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Apple Between US-China Wars – Analysis

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America’s most valuable $2 trillion company is no longer immune to US geopolitics. Apple’s global success is an anomaly to the protectionist Trump-Biden administrations – for all the wrong reasons.

Recently, Apple announced a set of additional privacy protections. The “private relay” feature will not be available to users in China. After the announcement, New York Times reported that Apple had given in to Beijing. 

In fact, in addition to China, the privacy feature will not be available to users in many countries, including Belarus, Colombia, Egypt, Kazakhstan, the Philippines, Saudi Arabia, South Africa, Turkmenistan, and Uganda. 

Yet, Times only targeted China.

No multinational can ignore local responsiveness

Since the 1980s, the leading multinationals have sought to reconcile global efficiencies with responsiveness to local markets. Nonetheless, many American technology giants still earn the bulk of their revenues in the high-income US and Western European markets. 

In contrast, Apple has proved more innovative in global markets. In China, the company is trying to adjust to local market practices, just as all foreign and especially Chinese companies face great adjustment pressures in the US. 

There’s a difference, though. Apple and other foreign ICT giants remain welcome in the Chinese mainland. 

Yet, the reverse no longer applies, as evidenced by a decade of increasing persecution of Chinese technology companies in America from Huawei to Tik Tok, and the consequent plunge of Chinese FDI in America.

Where’s the money

Still another protectionist assumption is the idea that “the Chinese are taking away American jobs.” The assumption is flawed.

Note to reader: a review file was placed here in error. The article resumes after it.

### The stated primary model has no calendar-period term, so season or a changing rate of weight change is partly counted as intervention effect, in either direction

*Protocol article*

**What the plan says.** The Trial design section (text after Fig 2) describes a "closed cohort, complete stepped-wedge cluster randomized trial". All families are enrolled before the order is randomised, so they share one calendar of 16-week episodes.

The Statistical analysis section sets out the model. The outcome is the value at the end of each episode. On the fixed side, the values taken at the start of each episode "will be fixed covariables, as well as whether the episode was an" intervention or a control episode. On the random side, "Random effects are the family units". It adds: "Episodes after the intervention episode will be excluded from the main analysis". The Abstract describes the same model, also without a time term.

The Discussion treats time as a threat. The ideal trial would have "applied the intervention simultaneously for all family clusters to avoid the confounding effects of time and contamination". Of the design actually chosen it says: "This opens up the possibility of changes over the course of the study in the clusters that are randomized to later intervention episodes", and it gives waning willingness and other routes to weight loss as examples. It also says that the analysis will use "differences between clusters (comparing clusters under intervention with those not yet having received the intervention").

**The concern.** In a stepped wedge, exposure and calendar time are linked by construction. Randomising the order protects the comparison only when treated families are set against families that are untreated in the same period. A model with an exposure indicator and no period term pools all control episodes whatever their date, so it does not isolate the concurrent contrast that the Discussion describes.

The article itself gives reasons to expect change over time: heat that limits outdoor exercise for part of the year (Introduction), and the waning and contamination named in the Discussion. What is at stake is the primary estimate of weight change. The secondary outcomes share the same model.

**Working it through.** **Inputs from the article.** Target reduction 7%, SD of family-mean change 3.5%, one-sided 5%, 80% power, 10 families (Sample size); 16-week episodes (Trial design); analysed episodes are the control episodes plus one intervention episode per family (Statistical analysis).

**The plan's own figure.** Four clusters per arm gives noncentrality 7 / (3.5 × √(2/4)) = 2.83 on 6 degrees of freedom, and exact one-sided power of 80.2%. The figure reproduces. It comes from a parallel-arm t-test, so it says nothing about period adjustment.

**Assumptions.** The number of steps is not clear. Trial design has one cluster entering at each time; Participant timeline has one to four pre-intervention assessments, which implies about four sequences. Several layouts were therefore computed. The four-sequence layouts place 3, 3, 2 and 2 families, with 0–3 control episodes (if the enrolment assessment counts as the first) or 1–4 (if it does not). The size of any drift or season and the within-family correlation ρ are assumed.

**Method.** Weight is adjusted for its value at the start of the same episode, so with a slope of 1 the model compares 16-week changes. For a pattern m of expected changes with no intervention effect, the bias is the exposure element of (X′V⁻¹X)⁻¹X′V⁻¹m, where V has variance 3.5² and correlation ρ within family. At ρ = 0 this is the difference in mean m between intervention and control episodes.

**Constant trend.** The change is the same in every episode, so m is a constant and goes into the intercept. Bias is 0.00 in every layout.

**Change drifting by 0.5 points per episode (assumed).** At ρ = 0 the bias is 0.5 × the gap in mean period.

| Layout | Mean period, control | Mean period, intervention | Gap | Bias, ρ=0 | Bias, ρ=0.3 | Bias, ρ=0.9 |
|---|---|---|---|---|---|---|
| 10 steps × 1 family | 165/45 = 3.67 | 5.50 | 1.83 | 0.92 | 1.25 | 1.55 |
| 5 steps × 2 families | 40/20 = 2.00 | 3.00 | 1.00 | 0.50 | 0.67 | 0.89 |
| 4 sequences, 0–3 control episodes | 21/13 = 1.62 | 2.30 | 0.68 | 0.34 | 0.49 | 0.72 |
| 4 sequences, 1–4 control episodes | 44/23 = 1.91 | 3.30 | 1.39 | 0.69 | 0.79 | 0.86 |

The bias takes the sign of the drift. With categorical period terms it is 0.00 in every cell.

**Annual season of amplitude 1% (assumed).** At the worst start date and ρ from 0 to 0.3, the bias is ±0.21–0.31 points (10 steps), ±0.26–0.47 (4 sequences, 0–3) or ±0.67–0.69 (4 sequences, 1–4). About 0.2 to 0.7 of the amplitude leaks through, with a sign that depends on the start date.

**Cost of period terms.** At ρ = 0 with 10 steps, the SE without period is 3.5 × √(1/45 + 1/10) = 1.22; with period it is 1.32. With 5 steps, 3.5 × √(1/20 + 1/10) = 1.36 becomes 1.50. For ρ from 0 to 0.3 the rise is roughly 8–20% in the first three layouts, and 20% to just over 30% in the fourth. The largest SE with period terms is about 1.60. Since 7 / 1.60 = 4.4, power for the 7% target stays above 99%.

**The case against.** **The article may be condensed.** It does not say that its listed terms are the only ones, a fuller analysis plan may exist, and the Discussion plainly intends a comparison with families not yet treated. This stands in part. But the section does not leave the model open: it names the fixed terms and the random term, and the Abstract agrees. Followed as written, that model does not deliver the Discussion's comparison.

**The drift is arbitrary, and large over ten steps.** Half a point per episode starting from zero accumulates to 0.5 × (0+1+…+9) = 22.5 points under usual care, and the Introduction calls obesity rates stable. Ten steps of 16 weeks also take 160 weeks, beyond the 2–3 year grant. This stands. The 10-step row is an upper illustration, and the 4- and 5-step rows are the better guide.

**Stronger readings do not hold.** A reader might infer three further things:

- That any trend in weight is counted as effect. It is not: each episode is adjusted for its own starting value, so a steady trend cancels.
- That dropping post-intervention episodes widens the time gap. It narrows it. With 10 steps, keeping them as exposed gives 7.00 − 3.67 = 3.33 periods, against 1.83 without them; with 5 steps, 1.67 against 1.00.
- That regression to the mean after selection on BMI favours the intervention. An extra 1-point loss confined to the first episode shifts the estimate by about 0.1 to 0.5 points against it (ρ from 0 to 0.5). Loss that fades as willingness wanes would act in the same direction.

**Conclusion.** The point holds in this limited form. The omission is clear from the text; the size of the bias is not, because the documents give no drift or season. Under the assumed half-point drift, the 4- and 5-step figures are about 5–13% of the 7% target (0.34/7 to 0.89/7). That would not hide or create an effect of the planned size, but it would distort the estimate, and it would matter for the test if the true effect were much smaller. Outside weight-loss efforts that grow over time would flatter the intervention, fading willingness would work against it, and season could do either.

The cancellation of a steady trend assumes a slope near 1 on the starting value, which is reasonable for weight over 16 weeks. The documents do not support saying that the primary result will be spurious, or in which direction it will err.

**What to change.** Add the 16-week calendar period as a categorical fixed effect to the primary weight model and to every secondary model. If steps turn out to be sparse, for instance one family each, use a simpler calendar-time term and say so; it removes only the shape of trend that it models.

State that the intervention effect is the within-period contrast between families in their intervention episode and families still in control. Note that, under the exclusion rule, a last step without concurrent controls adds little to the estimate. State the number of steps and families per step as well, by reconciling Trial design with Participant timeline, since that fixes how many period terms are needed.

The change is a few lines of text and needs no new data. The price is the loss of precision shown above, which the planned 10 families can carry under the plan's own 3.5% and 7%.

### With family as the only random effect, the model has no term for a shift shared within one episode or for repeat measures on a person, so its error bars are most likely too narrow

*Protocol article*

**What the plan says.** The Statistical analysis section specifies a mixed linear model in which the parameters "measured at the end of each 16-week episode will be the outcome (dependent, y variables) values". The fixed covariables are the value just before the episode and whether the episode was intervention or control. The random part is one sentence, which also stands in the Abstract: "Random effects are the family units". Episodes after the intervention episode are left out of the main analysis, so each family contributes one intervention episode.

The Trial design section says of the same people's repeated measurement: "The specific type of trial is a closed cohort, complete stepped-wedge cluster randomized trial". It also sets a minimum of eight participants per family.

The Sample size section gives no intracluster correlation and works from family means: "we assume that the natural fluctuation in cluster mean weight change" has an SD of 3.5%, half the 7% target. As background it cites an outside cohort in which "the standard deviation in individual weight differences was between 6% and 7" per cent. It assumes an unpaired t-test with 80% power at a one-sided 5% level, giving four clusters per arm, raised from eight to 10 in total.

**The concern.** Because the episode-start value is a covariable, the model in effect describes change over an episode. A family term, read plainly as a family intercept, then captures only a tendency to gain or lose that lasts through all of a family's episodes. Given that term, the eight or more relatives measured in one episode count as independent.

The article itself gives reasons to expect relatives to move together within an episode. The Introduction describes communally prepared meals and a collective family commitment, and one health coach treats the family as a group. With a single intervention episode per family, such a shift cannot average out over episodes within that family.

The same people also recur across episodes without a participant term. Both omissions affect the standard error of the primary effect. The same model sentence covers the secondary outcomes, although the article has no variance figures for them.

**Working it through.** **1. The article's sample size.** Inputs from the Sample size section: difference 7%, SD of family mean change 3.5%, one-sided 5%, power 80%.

In August 2018, Apple became the first publicly-traded US company valued at over $1 trillion; today its market capitalization amounts to $2.2 trillion. Its products are said to have some 1.7 billion users worldwide. Let’s illustrate the point with the value captured as a percent of the retail price of a smartphone (iPhone 7). 

Apple captures a whopping 42% of the retail price of each iPhone sold. The rest goes to the cost of materials (22%), distribution (15%), IP licenses (5%), and countries like South Korea (1%), Japan (1%) and Taiwan (1%). Labor costs in China account for only1 percent of the total (Figure 1).

Figure 1 Value capture for iPhone 7. Source: Kendrick, J. and Kraemer, K.L. 2017, WIPO.

Usually, multinationals’ revenues contribute to consumer welfare via progressive taxation. However, US companies tend to minimize taxes via creative accounting and tax havens, so there’s a gap between what’s paid officially and effectively.

Since the 1980s, these disruptive changes have dramatically contributed to erosion in progressive taxation, consumer welfare and thus to income polarization in America. That’s America’s challenge, however; not China’s.

Apple, offshoring and Taiwan 

If the value capture isn’t the issue, what about offshoring to China? That’s the third misguided assumption. 

Apple’s “Greater China” market includes not just China, but Hong Kong and Taiwan. It has assembled most of its products in China for a quarter of a century, thanks to Foxconn (Hon Hai), the huge Taiwanese multinational electronics contract manufacturer founded by Taiwanese billionaire Terry Gou.

Moreover, work conditions at Foxconn factories have been a matter of public debate since the early 2010s. The basic salary for a worker at a Foxconn facility is about $315 per month; less than 10% of the median American salary.

In June 2017, Foxconn said it would build a $10 billion TV manufacturing plant in southeastern Wisconsin that would initially employ 3,000 workers set to increase to 13,000, in return for the highest subsidies in US history. A few months later, a plant was launched in Mount Pleasant, Wisconsin.

However, Foxconn began soon reconsidering its initial plant plans and the high labor costs in the US. After Biden’s election triumph, Foxconn announced it would reduce its planned investment to $672 million with 1,454 new jobs.